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This article is written by a student writer from the Her Campus at Ithaca chapter.

About a week ago, my Instagram feed became flooded with the word “coronavirus”.  There were prevention tips, how to spot it, you name it. And I’ll be honest, I didn’t do any research when I first saw posts about it. The more and more I heard about this virus, though, the more it concerned me. 

But let’s take a step back, first: just what is this “coronavirus” really? Well, according to the CDC (The Centers for Disease Control and Prevention), it is “a virus identified as the cause of an outbreak of a respiratory illness first detected in Wuhan, China.” 

Although it originated in China, there have been outbreaks in other countries. However, the people in my Instagram feed have been up in arms because there have been cases in the U.S., so their concern is rightfully placed. As reported by the CDC, 293 people in the U.S. are under investigation of having the coronavirus. A total of 36 states have people under investigation, and there 5 states with confirmed coronavirus cases. (This information is all as of 2/5/2020.)

Now for most people, these numbers are a bit worrisome. No one wants a virus to be anywhere near them, and the fact that over half of the states have people under investigation is scary. 

After doing some research, (thanks Google!) I found that the main symptoms of the coronavirus are fever, cough, and shortness of breath. These symptoms are pretty common, often associated with the common cold, flu, and numerous other illnesses. So chances are, if you cough once or twice, you probably don’t have the coronavirus.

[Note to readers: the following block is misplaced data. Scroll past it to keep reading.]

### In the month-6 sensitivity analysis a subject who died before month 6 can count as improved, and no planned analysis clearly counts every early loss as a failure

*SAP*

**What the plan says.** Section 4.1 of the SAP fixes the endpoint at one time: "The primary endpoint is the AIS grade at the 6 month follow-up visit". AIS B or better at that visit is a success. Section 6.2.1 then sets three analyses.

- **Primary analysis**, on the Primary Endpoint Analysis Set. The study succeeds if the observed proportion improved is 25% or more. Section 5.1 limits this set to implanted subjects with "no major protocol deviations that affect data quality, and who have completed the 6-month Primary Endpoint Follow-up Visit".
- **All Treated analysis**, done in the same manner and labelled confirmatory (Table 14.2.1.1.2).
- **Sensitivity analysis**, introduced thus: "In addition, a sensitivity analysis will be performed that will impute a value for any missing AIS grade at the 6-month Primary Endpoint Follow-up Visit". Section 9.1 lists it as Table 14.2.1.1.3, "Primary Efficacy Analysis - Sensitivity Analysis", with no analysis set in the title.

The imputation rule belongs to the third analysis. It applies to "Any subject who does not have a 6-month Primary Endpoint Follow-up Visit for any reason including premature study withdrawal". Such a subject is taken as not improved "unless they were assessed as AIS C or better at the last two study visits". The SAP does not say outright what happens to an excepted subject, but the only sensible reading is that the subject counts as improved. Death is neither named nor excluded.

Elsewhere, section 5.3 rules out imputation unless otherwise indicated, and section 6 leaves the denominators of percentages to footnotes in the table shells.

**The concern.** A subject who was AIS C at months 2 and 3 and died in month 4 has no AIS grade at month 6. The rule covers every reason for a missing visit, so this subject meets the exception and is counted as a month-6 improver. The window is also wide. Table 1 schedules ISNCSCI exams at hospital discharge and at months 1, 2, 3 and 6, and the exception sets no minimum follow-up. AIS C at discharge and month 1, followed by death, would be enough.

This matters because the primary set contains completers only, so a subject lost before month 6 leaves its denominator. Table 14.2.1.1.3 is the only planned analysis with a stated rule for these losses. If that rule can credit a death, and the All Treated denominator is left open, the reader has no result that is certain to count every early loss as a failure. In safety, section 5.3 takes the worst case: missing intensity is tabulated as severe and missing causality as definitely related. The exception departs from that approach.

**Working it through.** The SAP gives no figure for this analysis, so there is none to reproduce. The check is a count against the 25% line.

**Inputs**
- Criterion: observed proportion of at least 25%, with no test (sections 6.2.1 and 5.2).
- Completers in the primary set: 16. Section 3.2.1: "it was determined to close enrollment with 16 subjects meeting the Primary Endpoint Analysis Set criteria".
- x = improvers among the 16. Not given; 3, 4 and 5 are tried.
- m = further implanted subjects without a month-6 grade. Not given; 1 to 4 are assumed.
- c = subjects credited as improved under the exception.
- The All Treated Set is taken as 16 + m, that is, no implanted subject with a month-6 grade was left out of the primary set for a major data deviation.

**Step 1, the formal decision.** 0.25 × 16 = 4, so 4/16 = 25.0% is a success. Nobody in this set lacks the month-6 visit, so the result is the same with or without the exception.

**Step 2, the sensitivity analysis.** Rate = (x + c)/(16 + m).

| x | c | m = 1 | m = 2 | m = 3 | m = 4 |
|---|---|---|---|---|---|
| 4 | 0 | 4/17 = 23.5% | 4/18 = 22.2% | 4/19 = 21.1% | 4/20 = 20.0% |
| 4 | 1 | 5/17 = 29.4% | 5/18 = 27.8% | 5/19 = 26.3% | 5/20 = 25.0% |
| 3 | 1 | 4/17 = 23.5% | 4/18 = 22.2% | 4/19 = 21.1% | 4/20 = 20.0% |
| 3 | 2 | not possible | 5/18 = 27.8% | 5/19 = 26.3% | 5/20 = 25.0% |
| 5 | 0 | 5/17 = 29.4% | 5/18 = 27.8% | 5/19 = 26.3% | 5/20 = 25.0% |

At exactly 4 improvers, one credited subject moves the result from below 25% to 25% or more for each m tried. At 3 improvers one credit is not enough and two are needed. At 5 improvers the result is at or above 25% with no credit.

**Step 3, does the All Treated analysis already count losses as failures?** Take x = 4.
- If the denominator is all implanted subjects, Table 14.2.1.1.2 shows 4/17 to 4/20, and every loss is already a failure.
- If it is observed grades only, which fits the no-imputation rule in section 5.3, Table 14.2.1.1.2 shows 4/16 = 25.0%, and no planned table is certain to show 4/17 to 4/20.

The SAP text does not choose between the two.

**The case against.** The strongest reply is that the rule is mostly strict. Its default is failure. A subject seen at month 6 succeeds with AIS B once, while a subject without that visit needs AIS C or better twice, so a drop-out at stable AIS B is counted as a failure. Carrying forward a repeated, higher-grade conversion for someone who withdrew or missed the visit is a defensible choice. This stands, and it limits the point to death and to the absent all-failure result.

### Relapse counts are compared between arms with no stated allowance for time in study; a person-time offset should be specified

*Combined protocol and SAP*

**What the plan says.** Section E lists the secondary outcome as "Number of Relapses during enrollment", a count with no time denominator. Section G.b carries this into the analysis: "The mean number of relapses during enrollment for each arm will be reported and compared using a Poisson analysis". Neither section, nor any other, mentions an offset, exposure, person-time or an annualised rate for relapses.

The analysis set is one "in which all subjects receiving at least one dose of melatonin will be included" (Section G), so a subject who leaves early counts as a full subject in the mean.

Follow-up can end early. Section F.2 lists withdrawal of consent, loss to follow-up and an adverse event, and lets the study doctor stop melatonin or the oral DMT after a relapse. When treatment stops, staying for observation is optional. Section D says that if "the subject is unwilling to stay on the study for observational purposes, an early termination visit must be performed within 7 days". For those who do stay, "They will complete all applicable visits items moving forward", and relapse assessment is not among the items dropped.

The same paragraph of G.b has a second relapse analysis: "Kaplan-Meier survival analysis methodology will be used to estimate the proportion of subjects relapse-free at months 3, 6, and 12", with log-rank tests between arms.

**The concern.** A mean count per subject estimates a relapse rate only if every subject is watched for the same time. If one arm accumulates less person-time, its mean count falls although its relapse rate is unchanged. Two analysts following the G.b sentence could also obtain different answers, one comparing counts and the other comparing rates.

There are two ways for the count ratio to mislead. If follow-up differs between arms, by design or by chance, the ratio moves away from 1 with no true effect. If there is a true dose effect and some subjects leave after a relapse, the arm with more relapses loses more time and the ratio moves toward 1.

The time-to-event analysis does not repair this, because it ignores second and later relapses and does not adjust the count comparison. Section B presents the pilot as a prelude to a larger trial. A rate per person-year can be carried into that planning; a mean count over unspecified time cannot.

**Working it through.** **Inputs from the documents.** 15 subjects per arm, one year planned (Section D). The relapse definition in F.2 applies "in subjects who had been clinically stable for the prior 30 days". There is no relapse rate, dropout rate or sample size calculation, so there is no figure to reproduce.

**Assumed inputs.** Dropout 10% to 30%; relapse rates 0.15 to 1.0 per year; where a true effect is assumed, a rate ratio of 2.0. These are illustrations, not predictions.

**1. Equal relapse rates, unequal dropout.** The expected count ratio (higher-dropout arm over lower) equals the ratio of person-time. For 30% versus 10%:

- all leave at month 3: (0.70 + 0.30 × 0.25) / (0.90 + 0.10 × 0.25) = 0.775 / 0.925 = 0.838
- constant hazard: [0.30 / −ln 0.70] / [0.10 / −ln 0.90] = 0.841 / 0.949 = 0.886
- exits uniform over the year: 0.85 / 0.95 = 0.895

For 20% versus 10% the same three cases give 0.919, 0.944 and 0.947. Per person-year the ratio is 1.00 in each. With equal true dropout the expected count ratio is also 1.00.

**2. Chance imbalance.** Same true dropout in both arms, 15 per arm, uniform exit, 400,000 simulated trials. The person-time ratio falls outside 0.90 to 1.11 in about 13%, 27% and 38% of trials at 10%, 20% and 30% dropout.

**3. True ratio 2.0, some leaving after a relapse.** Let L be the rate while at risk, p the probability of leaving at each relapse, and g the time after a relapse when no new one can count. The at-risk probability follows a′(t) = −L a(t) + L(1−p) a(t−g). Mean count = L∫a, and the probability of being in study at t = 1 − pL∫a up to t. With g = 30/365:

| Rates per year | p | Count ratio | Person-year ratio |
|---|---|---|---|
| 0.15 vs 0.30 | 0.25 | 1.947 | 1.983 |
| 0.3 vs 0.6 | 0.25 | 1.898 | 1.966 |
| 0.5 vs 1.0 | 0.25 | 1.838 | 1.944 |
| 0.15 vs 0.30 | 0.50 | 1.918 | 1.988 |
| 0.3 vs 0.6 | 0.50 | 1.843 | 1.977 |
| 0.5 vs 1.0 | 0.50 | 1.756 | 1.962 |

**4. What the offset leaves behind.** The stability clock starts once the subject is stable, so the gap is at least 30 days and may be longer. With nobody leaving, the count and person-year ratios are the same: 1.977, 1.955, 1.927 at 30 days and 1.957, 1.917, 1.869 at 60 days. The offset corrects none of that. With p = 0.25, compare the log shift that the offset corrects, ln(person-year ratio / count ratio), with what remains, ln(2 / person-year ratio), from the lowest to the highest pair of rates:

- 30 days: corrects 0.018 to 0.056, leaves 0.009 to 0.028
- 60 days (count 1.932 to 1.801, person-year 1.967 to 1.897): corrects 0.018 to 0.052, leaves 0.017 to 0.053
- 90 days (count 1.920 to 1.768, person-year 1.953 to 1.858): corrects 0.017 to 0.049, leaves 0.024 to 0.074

Like I mentioned before, posts about the virus took over my social media feeds. And while I appreciate knowledge spreading, I don’t appreciate casual racism. As a Chinese-American, I found it disappointing to see the number of racist jabs made at Asians, specifically those of Chinese descent, under the guise of the coronavirus. 

Doctor checking blood pressure
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According to the CDC, “early on, many patients in the outbreak of respiratory illness caused by 2019-nCov in Wuhan, China had some link to larger seafood and live animal market, suggesting an animal-to-person spread” (2020). Because of this, people went after the “weird” and “gross” food that Asians eat, and how if we just “ate normally” it wouldn’t happen. Not only is that based on pure stereotype, but it also insinuates that we [Asian people] deserve a virus because of what we eat. Just because Asian food is not Western does not mean it’s “gross” – it’s just something that not everyone is used to.

Another racist comment that I’ve seen emerge is how all Asians have the virus, and therefore, people must stay away from Asians. This comment goes hand in hand with the stereotype that all Asians look the same, and honestly, it’s exhausting. Just because the coronavirus originated in China does not mean that all Asian (or Chinese) people have it. Turning it into an “us vs. them” debate does no good. (Side note: Asian people are not just Chinese).

Comments such as the ones I listed are often disguised as poorly worded jokes or are just flat out stated. I understand that this virus is a scary prospect and humor can be a coping mechanism, but being disrespectful will not fly, joke or not.  

This virus is not, has not been, and will never be an excuse to make [subtly] racist jabs towards Asians. Remember that, especially in times like this, staying informed is important! Check the CDC for updates on the virus, stay up to date on the news and all that good stuff. Stand up for your Asian brothers, sisters, and non-binary siblings the next time you see a racist comment. We’re all in this together! 


Culture and Communication major at Ithaca College. Activist, Marvel enthusiast, and certified music kid.
Allaire is an inquisitive and confident lady who loves to watch reruns of her favorite shows (Bones anyone?) and enjoy the finer things in life like sand in between her toes, the sun on her skin and chocolate ice cream. Allaire is a senior Sociology major and Women and Gender Studies minor with aspirations to be a human rights lawyer and a songwriter. She is passionate about music, traveling and social justice.